We study a model of imperfect competition and limited production capacity, in which a choice of low product quality enables firms to increase total production. We find that in the presence of limited capacity, such reduced quality often results in increased social welfare. We also explore the relation between the extent of competition and the choice of quality. We find that, in some cases, reduced competition leads to increased production, decreased average quality, increases total welfare, and makes consumers better off. We next show that where the duopolists have different capacities, the small firm would always be willing to pay more than the large firm for an additional unit of capacity offered by an outside party. In contrast, a sale of a small capacity increment from the small to the large firm would sometimes increase total firms' profits. Last, we consider the possibility of a regulator-mandated quality standards. We demonstrate that such an intervention could either increase or decrease welfare, in either a monopoly or a duopoly market.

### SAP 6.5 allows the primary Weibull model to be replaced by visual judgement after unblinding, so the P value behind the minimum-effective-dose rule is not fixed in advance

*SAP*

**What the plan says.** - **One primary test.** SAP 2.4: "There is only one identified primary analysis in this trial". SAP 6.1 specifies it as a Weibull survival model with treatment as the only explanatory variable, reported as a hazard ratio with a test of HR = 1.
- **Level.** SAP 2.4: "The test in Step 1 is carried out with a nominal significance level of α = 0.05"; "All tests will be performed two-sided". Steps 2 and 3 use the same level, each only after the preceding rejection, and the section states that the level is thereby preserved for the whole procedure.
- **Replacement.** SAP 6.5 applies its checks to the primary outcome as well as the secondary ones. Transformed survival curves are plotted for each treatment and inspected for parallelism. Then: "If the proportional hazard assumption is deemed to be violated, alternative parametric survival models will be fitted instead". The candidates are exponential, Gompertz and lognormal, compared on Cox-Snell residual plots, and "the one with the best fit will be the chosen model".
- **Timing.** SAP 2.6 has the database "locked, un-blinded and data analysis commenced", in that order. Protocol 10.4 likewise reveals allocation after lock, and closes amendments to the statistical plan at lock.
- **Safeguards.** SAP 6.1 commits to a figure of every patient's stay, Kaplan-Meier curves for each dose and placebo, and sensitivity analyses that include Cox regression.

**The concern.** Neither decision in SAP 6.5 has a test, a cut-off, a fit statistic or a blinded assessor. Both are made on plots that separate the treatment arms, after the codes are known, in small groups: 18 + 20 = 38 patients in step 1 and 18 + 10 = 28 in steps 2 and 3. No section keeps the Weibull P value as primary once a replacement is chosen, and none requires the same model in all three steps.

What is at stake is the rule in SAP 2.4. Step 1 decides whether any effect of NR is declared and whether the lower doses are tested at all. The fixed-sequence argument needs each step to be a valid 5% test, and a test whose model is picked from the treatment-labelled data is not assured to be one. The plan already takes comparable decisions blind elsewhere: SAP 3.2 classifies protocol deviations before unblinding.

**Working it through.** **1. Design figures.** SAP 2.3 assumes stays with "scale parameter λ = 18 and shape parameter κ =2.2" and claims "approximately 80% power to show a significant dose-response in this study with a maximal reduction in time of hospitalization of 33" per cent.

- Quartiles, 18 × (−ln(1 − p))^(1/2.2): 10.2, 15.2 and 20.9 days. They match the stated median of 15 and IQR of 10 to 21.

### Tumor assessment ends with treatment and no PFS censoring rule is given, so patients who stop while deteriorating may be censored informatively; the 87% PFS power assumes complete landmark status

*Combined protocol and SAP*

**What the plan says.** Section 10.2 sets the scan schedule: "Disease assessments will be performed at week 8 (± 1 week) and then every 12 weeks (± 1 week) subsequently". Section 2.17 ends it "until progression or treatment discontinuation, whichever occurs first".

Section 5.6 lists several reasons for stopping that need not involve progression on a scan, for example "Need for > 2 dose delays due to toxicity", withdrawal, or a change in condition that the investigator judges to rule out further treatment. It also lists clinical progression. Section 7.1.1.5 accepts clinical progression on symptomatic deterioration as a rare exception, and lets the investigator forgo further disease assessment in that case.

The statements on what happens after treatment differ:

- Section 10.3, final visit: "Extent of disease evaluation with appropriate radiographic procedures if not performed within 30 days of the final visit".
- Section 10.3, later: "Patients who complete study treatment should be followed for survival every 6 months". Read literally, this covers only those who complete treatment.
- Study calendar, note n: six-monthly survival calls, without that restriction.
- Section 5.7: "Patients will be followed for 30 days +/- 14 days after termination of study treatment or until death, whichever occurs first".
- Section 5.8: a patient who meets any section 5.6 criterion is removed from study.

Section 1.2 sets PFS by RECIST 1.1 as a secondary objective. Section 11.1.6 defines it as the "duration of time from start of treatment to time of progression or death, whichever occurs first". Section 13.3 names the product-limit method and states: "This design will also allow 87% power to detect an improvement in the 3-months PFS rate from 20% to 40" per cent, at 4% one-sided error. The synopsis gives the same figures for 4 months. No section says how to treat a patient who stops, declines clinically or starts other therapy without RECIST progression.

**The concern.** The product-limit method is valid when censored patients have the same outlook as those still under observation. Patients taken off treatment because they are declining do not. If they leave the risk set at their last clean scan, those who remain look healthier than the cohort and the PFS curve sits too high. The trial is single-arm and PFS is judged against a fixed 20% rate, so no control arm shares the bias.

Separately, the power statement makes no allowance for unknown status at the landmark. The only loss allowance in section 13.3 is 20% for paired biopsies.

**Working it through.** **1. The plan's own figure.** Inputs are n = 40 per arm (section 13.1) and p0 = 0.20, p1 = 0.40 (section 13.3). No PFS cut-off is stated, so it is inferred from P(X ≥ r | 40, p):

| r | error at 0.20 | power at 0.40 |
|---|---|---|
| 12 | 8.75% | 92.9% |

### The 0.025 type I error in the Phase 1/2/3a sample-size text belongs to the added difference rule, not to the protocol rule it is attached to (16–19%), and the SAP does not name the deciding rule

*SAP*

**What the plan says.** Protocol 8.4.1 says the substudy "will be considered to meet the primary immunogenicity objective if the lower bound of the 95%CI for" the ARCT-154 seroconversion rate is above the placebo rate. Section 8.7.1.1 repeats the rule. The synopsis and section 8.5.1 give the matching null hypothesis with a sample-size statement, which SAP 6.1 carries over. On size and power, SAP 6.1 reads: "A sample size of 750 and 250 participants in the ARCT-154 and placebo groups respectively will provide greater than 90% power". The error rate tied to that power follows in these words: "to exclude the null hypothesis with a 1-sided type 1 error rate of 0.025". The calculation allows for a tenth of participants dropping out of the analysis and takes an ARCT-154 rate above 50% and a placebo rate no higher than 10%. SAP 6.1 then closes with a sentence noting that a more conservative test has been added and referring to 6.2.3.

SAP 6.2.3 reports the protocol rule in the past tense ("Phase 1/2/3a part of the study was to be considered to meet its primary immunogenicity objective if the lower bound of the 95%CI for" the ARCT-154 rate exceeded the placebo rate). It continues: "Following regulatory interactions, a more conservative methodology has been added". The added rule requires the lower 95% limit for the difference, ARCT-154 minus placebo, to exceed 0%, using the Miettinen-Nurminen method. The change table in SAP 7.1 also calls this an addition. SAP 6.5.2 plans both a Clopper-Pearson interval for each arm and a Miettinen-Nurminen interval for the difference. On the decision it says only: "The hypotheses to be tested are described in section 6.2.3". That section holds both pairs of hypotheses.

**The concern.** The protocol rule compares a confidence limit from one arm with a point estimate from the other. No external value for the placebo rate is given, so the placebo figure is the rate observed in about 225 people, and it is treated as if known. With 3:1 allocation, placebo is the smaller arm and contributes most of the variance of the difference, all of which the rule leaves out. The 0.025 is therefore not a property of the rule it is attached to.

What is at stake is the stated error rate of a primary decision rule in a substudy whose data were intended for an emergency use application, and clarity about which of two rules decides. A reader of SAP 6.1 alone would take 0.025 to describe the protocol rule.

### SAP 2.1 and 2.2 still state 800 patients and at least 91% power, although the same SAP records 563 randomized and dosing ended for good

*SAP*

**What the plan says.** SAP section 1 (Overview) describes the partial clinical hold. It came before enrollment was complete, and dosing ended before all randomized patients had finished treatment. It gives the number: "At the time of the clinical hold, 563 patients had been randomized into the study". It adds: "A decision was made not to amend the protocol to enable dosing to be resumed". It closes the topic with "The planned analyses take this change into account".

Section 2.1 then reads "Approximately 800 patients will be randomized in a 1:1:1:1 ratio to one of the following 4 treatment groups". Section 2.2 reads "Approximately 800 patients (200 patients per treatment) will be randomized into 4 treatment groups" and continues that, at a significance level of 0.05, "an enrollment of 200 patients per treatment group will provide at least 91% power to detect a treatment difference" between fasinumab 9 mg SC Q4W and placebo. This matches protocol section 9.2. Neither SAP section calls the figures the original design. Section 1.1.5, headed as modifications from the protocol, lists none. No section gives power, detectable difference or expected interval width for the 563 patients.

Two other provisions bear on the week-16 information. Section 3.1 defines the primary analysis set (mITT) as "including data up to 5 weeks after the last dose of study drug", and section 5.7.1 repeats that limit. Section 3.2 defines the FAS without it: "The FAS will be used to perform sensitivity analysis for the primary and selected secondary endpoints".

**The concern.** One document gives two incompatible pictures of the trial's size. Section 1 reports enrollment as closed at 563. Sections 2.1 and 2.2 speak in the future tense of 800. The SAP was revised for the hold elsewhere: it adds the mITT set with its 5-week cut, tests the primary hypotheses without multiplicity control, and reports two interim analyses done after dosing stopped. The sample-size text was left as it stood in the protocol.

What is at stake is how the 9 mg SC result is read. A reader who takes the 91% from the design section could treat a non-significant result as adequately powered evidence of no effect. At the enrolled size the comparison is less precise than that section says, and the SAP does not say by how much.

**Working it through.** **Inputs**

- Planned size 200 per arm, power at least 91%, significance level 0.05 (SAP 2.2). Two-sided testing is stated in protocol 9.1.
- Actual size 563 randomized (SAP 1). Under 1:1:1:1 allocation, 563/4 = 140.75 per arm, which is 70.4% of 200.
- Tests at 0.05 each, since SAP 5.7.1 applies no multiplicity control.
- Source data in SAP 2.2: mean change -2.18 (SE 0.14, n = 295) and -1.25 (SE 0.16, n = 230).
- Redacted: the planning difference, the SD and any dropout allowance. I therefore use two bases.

Melumad, Nahum, and Amir Ziv. "Reduced Quality and an Unlevel Playing Field Make Consumers Happier." Management Science 50 (December 2004): 1646-59.
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